Extensively used food-preservatives are salicylic, benzoic, and boric acids, and their sodium salts, formaldehyde, ammonium fluoride, and sulphurous acid. "Many of these appear to be innocuous, but there is danger that the continued use of food preserved by these agents may be injurious. Some preservatives have been conclusively shown to be injurious when used for long period."
Butter is made more yellow by anatta. Jellies are coloured to simulate finer tones. Confectionery is treated with dangerous colours, such as chrome yellow, Prussian blue, copper and arsenic compounds. Cream is adulterated with gelatin, and formaldehyde is employed as a preservative for it. Butter is adulterated to an enormous extent with oleomargarine, a product of beef fat. Injectable dyes are used in watermelon, peas, capsicum, and brinjal etc.
Given the pan world business Nestle's clout and spread, the Maggi controversy may peter out. But should it not act as a curtain raiser to highlight the fact that there are umpteen instances and varieties of food and beverages adulteration and contamination we are submitted to without our knowing or wanting? Should it not be the responsibility of the Health Ministry to take stock of this and do its homework for cleaning up the Augean stables of adulteration which is a mega business in itself? Maggi's monosodium glutamate may be one instance. But are we not being taken for a glorious ride by many other food and beverage industries?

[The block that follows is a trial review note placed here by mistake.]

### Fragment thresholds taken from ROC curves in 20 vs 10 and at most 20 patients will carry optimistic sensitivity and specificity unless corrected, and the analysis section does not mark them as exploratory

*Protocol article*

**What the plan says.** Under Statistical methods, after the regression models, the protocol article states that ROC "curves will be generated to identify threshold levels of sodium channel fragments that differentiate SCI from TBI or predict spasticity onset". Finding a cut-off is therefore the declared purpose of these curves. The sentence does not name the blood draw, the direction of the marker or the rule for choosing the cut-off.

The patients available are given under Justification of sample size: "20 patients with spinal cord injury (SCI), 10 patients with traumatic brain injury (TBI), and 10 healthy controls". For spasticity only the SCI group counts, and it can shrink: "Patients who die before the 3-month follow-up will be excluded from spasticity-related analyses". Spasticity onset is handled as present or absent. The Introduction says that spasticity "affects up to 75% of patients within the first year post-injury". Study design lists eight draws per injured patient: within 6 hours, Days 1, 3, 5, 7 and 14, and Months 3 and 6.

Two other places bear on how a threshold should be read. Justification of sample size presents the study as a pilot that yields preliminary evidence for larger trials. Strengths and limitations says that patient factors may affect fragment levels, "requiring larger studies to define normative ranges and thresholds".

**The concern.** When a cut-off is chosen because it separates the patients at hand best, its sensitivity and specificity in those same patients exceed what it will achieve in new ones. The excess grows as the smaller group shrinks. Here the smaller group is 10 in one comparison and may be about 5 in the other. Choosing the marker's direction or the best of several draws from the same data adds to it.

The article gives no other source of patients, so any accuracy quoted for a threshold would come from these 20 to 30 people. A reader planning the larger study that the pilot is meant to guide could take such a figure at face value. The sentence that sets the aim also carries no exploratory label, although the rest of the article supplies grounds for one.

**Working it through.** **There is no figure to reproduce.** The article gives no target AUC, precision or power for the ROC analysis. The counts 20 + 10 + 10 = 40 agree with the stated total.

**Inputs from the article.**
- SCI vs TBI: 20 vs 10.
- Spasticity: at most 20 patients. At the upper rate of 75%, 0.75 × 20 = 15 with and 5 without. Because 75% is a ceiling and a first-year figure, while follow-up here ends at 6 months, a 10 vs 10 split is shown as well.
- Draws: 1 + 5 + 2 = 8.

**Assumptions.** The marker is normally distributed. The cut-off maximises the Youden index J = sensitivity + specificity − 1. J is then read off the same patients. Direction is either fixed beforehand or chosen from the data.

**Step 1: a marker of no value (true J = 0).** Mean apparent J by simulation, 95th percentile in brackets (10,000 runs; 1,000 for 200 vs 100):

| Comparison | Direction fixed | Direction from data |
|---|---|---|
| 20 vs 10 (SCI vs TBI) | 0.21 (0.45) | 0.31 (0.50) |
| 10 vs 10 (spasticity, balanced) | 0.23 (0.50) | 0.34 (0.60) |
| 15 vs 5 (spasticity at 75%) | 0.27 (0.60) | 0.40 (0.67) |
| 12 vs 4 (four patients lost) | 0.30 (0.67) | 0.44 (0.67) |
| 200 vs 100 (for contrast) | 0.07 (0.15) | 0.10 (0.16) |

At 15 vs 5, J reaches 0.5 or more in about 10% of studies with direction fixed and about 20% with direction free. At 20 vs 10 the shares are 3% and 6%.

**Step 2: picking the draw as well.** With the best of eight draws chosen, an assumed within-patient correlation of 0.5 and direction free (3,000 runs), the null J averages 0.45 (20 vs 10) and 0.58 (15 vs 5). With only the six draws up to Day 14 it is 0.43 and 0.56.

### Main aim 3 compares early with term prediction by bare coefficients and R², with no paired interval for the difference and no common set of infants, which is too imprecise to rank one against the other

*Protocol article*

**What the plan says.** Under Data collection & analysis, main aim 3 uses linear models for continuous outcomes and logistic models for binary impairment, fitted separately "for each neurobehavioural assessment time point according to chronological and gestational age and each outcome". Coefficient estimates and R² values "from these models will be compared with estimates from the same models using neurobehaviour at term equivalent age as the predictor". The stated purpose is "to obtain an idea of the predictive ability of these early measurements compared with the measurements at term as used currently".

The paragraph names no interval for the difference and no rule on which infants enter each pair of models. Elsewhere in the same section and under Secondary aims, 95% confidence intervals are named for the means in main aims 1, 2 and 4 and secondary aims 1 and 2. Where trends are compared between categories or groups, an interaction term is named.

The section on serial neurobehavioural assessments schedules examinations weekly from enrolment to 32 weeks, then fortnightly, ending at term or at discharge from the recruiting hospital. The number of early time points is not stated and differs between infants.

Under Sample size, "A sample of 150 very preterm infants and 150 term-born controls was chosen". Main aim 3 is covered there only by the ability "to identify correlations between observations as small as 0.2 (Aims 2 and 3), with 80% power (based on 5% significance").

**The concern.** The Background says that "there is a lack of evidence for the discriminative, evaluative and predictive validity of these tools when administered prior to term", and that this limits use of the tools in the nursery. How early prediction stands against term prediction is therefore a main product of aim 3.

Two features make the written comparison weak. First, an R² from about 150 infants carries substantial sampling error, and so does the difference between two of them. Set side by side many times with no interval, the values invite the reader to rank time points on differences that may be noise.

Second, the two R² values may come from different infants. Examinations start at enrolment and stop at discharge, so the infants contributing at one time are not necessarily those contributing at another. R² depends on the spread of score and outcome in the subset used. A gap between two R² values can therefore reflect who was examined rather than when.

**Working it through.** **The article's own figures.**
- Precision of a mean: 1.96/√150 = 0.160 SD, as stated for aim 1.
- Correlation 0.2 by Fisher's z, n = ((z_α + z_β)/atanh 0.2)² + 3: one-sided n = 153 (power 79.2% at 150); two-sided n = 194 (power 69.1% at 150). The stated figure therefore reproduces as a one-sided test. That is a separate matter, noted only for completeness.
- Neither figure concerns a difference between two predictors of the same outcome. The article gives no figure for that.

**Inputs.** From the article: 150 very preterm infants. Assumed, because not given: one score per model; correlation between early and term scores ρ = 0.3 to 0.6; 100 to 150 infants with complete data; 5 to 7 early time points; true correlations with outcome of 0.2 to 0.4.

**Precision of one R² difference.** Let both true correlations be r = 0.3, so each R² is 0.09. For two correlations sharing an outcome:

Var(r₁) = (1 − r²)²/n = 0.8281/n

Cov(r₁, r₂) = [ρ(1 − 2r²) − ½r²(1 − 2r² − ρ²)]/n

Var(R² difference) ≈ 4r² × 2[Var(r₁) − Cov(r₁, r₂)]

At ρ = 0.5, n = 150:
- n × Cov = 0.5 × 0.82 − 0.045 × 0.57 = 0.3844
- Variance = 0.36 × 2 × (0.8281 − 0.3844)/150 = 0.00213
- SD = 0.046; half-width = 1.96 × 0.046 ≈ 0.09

There is a second factor in food adulteration and contamination in India. How do our hotels, eateries and teashops dish out consumable articles? Neither the Health Ministry nor any food inspectors are bothered about the open display of food items in shops, markets and small hotels where flies, insects and maggots have a field day over such food items. Added to that is the way the servers serve food with bare hands. A gentleman from Kerala on a north Indian trip went starving after he saw to his dismay rice being scooped into the plate with bare hands at a hotel. Enough is enough, he mumbled and walked out.
Such unhygienic ways of keeping and serving contaminated food will necessarily cause amoebic dysentery, giardiasis, colic disorders and the rest.
Therefore, the important question to ask is whether the government should take matters seriously or not. Going after Nestle is one thing. It may produce headlines. But are there not similar issues of health concerns of health and hygiene. We go to hotels and eateries for food and not to buy diseases. We go to shops to buy raw food and beverages for household needs and not to bargain for ailments due to adulteration.
A recent graffiti in the Times of India, Kolkata edition, has an apt message: 'Why not do away with exclamation point? Nobody is surprised anymore.'
Have we come to that stage where we do not ask questions any more, where we do away with exclamation points, where we allow ourselves to be taken for a ride? Shall we stomach any adulterants and allow all perpetrators of adulteration and their collaborators a field day? And suffer in silence?
Published by HT Syndication with permission from Indian Currents.